Ariel Sharon, a former Israeli militaryan and politician, died Saturday (1/11/14) in Israel (http://www.jpost.com/National-News/Former-prime-minister-Ariel-Sharon-di...). His death came after being in a coma for eight years, that was brought on by a stroke.
Ariel Sharon, or Arik to his friends, was born in 1928 in Israel and was involved in its oath to statehood and every military conflict in its short life. He was responsible for changing the outcome of the 1972 Yom Kippur war by disregarding a direct command and pursuing his own military strategy (http://www.cnn.com/2014/01/12/world/meast/israel-ariel-sharon-death/?c=&...).
He then pursued a political career and served as Defense Minister from 1981 - 1983 and Prime Minister from 2001 - 2006. It was during his tenure as Defense Minister that he was involved in the most controversial incident on his life. He was found indirectly responsible for the massacre of Palestinians in disputed areas near the West Bank and also authorized increased settlement if Jewish pioneers in those regions.
While many leaders are lauding him as a great leader who later sought peace and worked to eliminate those controversial settlements and talk peace, others are not so forgiving. Many Arab leaders are celebrating his death as justice; others are merely mourning his passing in a benign manner, ostensibly to be diplomatic.
While there are certainly political ramifications, it would be interesting to consider this man's life and career from a psychological perspective. Without passing judgment, consider the emotional and mental state of such a person.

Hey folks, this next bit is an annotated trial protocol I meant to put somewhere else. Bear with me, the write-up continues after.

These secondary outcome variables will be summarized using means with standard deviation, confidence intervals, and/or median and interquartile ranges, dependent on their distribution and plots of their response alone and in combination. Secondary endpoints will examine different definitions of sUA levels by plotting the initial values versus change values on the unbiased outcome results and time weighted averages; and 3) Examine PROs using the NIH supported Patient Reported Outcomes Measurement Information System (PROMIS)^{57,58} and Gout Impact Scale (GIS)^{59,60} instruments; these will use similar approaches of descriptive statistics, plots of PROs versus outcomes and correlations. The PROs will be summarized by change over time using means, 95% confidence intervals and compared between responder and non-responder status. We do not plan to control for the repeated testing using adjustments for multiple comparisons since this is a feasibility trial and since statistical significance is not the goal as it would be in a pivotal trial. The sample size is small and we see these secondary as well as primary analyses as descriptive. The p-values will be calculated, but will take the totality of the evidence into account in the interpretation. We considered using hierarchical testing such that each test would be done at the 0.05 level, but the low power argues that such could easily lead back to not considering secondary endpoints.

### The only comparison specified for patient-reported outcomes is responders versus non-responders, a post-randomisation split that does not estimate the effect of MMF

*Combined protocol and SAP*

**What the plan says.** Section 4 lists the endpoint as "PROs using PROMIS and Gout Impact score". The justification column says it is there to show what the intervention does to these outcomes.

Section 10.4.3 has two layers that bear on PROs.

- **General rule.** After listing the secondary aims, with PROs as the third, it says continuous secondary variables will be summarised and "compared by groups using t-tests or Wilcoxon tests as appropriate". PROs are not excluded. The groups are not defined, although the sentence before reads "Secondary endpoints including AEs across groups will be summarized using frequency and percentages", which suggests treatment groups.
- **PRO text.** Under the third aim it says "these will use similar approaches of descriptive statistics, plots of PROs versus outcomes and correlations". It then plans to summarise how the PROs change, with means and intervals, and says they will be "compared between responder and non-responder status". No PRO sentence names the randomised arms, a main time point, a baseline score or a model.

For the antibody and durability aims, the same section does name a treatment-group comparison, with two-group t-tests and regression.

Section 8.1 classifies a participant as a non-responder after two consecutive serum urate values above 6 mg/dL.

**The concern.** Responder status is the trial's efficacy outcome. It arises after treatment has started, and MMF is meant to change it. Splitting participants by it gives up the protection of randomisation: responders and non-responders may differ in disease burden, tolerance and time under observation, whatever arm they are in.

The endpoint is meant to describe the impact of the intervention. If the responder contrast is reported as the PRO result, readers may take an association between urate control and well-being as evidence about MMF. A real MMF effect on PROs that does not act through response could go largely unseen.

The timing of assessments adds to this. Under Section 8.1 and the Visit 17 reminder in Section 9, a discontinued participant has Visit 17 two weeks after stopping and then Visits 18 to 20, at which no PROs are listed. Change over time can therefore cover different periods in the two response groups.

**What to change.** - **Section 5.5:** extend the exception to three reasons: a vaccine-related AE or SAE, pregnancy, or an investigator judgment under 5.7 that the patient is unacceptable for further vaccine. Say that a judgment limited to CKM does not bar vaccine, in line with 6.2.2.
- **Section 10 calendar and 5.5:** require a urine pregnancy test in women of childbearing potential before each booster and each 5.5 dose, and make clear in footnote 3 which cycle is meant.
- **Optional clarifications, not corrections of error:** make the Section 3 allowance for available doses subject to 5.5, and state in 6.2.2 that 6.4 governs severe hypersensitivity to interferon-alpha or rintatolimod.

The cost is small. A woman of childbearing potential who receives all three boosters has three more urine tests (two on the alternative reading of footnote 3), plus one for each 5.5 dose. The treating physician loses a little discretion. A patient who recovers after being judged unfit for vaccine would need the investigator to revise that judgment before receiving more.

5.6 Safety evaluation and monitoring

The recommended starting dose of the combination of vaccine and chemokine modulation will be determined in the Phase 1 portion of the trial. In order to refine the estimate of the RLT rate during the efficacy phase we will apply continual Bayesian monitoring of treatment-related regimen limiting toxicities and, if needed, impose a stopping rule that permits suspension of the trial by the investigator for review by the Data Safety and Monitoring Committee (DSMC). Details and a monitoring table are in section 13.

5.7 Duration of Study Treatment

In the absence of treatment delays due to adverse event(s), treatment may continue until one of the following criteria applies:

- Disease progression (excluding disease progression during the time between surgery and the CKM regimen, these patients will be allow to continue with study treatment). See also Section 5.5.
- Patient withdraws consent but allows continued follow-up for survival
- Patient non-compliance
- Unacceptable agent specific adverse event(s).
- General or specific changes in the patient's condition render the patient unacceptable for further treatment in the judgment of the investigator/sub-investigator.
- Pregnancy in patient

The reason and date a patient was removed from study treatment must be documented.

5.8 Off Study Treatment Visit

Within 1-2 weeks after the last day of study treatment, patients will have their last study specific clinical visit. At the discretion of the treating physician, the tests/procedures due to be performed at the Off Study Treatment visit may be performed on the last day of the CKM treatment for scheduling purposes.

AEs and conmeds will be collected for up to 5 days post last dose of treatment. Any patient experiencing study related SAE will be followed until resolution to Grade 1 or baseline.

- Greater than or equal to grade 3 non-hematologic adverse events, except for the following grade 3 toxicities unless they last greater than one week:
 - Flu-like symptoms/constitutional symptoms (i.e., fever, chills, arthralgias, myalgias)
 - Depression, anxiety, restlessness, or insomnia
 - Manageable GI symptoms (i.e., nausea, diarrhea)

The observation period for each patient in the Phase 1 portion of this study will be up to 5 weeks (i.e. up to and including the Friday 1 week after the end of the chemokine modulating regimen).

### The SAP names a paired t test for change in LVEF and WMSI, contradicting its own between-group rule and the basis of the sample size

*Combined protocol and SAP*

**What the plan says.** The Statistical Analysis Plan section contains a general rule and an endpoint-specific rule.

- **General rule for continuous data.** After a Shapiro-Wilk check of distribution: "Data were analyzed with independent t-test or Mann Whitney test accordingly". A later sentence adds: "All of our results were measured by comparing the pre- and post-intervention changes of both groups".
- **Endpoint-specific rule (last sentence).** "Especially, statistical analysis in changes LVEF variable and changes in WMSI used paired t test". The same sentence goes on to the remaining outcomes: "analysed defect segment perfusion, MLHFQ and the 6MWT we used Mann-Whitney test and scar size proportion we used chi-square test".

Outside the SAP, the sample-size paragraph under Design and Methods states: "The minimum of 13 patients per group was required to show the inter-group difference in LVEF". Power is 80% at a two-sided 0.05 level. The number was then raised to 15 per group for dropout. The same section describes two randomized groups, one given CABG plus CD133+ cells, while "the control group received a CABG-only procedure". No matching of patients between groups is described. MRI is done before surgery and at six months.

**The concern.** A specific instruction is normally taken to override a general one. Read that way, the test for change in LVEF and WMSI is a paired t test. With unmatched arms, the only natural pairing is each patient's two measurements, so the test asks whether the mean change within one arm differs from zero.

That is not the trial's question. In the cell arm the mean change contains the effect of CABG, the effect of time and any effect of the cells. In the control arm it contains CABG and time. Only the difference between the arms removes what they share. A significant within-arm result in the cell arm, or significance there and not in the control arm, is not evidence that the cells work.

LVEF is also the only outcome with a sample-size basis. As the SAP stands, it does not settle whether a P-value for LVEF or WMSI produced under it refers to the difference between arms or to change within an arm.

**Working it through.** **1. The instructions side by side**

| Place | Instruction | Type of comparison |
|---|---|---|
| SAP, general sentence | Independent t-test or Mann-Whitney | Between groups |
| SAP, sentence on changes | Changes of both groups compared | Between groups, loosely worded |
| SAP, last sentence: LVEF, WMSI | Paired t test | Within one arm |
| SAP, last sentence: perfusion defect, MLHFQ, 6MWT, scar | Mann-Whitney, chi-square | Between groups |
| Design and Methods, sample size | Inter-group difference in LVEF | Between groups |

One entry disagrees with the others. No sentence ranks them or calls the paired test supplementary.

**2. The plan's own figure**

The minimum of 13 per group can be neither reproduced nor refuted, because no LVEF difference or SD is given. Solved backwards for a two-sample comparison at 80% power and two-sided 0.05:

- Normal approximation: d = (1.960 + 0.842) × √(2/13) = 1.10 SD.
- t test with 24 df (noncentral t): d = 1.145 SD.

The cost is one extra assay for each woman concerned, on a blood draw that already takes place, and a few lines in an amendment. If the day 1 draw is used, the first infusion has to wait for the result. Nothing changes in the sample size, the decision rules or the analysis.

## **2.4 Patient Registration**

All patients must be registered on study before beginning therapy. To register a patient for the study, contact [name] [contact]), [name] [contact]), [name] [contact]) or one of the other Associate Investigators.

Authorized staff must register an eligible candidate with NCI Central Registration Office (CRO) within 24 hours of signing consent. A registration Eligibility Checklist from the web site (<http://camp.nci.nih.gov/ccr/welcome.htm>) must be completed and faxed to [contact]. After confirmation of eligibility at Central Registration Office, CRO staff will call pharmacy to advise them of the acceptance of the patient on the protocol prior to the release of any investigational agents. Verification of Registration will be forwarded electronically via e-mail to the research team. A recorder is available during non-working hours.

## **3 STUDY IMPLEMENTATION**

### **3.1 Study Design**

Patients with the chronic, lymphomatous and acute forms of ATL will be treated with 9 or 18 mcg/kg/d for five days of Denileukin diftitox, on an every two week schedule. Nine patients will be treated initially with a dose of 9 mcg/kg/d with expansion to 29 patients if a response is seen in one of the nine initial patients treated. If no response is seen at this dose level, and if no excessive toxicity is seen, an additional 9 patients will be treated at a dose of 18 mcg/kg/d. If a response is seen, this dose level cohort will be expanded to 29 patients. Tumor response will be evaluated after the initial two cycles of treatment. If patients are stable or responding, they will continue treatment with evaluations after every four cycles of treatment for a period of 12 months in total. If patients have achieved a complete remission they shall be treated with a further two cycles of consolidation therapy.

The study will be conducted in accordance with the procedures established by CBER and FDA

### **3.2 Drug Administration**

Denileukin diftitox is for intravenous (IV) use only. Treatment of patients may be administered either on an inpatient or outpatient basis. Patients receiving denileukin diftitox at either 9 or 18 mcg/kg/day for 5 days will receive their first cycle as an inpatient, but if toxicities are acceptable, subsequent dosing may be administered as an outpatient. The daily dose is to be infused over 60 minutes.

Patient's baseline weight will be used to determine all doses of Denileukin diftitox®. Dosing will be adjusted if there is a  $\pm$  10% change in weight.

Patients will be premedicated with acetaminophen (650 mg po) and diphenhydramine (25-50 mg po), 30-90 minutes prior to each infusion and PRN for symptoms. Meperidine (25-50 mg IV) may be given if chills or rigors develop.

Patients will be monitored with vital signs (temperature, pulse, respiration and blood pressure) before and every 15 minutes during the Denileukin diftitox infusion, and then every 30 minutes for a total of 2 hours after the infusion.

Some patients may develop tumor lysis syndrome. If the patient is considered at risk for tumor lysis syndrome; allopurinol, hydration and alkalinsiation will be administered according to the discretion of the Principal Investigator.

He had a very interesting life and saw a lit of extremes. He watched six.million of his people brutally massacred; he was involved in the birth of a nation; he fought in four wars; he was instrumental in he leadership of his country.
Most of us might see this from a neutral point of view, merely looking at his involvement dispassionately. Consider, however, the impressions these inciswincidents would leave on him.
Seeing his people attacked in so many different venues would almost certainly create some harsh feelings. In our own country we have heard often about the extreme emotional challenges of our veterans returning from war. Mr. Sharon might ptobably be dealing with the same or similar issues.
It is conceivable that these feelings would play a role on his perception as apolitical leader. Perhaps these feelings colored his controversial decisions in dealing with the indigent Arabs in thoae particular conflicts. Nevertheless, he was able to apparently overcome any alleged feelings and seek peace later in his life with his former enemies.
It is also interesting to note that despite the outrage of the 1982 massacre, he was still able to continue his political career and achieve the highest political office in his country. This may speak for the feelings of the Israeli people themselves.
One might surmise, then, that the majority if the Israeli people themselves either felt he was an appropriate leader with appropriate approaches, or enough time had elapsed from the incident and they had enough of a change to feel that he had their best intwrwts at heart.
Whatever the feelings of any leader or people, Mr. Sharon leaves behind an important legacy. He will be remembered for his accomplishments and his mistakes. Both History and particular people will make their own judgment.